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Legal Restrictions on Cellphone Use Gain Traction 526

Posted by ScuttleMonkey
from the hands-on-for-hands-free dept.
Carl Bialik writes "The Wall Street Journal is reporting that States are scrambling to impose tougher restrictions on cell phone use by drivers, addressing what safety experts say can be a deadly distraction. From the article: 'Twenty-six states and the District of Columbia have written legislation on the issue, mostly since 2003, [...] This year, other legislatures are tackling the subject, and two states have passed laws on it. [...] While no state has banned talking on a cell phone while driving, Connecticut, New Jersey, New York and Washington, D.C., have the most restrictive laws: Except in emergencies, motorists in those states can use cell phones only with hands-free devices, such as earpieces. Restrictions vary across other states. Some prohibit teenagers, bus drivers and drivers with learning permits from using cell phones -- even with earpieces.'"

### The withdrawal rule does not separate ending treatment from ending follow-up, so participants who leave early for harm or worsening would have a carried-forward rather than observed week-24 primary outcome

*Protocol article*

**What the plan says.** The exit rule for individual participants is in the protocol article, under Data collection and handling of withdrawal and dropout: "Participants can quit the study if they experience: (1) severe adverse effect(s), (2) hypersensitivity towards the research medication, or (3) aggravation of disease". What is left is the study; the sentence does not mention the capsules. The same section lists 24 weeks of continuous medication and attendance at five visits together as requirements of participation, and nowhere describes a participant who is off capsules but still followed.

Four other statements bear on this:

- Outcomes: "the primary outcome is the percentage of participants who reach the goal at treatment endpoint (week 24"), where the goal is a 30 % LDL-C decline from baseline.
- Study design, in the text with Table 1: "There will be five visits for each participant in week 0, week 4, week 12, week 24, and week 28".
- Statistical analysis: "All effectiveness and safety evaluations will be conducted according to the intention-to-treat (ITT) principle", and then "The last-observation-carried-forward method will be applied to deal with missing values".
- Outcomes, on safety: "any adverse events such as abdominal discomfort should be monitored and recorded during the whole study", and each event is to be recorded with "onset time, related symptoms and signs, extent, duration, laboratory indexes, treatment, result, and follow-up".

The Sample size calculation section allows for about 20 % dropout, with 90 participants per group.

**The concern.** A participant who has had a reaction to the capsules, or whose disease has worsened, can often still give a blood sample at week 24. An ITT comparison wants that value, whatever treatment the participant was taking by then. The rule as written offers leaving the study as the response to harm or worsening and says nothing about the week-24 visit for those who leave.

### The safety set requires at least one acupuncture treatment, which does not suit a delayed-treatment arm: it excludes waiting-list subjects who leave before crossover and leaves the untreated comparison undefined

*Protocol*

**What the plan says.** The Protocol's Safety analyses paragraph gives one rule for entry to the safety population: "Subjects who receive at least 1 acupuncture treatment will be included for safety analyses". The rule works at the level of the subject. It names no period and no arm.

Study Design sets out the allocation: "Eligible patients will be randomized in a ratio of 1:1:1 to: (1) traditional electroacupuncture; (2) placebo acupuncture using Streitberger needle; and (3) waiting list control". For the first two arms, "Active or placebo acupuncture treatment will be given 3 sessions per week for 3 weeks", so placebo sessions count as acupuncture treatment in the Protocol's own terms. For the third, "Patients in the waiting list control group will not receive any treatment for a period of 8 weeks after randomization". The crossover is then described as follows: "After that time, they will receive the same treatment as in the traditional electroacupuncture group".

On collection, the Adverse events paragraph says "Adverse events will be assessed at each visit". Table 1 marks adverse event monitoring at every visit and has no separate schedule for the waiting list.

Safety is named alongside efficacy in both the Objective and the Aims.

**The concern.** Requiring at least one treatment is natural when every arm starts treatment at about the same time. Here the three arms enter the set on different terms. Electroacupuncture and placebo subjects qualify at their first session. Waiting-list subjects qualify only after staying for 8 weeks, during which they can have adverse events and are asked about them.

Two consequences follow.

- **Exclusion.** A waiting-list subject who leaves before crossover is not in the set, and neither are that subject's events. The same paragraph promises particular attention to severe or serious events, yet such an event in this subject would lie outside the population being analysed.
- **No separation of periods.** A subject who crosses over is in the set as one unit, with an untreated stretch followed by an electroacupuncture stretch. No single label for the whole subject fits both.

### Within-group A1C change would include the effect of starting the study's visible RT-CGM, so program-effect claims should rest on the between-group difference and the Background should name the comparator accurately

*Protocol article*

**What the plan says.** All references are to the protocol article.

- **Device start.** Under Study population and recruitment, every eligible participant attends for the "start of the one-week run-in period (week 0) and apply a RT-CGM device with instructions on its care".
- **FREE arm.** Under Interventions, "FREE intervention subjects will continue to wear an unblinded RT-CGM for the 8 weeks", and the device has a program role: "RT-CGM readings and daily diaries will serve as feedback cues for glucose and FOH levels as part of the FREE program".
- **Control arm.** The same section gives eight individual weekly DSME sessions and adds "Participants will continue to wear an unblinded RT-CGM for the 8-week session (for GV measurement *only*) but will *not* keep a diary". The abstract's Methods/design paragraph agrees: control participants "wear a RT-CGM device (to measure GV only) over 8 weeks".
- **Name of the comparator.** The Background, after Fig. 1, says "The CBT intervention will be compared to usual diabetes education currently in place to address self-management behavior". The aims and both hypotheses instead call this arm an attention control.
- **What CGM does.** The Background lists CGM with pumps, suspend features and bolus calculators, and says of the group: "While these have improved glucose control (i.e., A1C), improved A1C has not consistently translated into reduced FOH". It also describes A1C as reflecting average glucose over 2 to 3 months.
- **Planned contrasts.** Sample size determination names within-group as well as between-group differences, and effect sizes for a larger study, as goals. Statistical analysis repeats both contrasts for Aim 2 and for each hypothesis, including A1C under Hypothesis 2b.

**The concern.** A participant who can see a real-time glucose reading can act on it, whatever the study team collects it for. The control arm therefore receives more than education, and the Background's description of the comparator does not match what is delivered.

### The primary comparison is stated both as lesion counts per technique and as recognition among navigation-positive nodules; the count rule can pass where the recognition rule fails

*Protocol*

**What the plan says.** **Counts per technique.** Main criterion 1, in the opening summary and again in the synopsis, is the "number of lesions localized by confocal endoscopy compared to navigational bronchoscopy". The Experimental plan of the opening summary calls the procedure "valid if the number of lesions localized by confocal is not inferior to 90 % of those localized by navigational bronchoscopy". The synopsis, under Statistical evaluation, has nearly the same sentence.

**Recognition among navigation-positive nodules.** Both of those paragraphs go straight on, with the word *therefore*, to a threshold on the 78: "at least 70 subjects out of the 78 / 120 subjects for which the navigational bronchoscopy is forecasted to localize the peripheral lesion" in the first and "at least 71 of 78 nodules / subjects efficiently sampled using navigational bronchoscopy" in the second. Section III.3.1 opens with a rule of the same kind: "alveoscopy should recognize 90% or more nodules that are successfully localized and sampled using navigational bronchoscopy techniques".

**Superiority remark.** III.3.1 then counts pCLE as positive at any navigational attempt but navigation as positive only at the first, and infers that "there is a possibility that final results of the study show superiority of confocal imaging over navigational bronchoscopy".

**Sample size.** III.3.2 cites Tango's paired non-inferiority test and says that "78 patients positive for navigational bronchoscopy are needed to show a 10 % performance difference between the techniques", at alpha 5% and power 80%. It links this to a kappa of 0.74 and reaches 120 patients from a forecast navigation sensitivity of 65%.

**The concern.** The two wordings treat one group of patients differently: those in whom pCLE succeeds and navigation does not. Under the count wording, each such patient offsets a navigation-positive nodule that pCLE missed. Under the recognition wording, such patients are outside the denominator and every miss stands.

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Legal Restrictions on Cellphone Use Gain Traction

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  • Re:Hands free? (Score:3, Informative)

    by Deaths Hand (93704) on Tuesday April 18, 2006 @07:54AM (#15147730) Homepage
    Over here in the UK, you already can be prosecuted for eating, drinking and applying makeup at the wheel, along with talking on your mobile phone without the use of a hands free kit. Most of these are covered under the catch all of "driving without due care and attention" but they have also passed a law specifically covering mobile phones.

    One woman [bbc.co.uk] recently came to light in the national press
  • by AtlanticGiraffe (749719) on Tuesday April 18, 2006 @07:57AM (#15147741) Homepage
    Here in Iceland, hands-free equipment is now mandatory for drivers. It didn't seem to help at all. Later studies have showed that it's not the phone itself, but the conversation that distracts drivers. Holding the phone while talking, using an airpiece or just talking to someone that's sitting in the car with you all seems to cause the same amount of distraction for the driver.
  • Fix the real problem (Score:1, Informative)

    by brunes69 (86786) <slashdot AT keirstead DOT org> on Tuesday April 18, 2006 @08:00AM (#15147757) Homepage

    Seriously, talking on a cell phone while driving by itself is not dangerous. Distracting yourself while on the road is. Drinking coffee , applying lipstick, eating a big mac, fiddling with the stereo, any or all of these can be just as distracting as yapping on a cell, or even more so.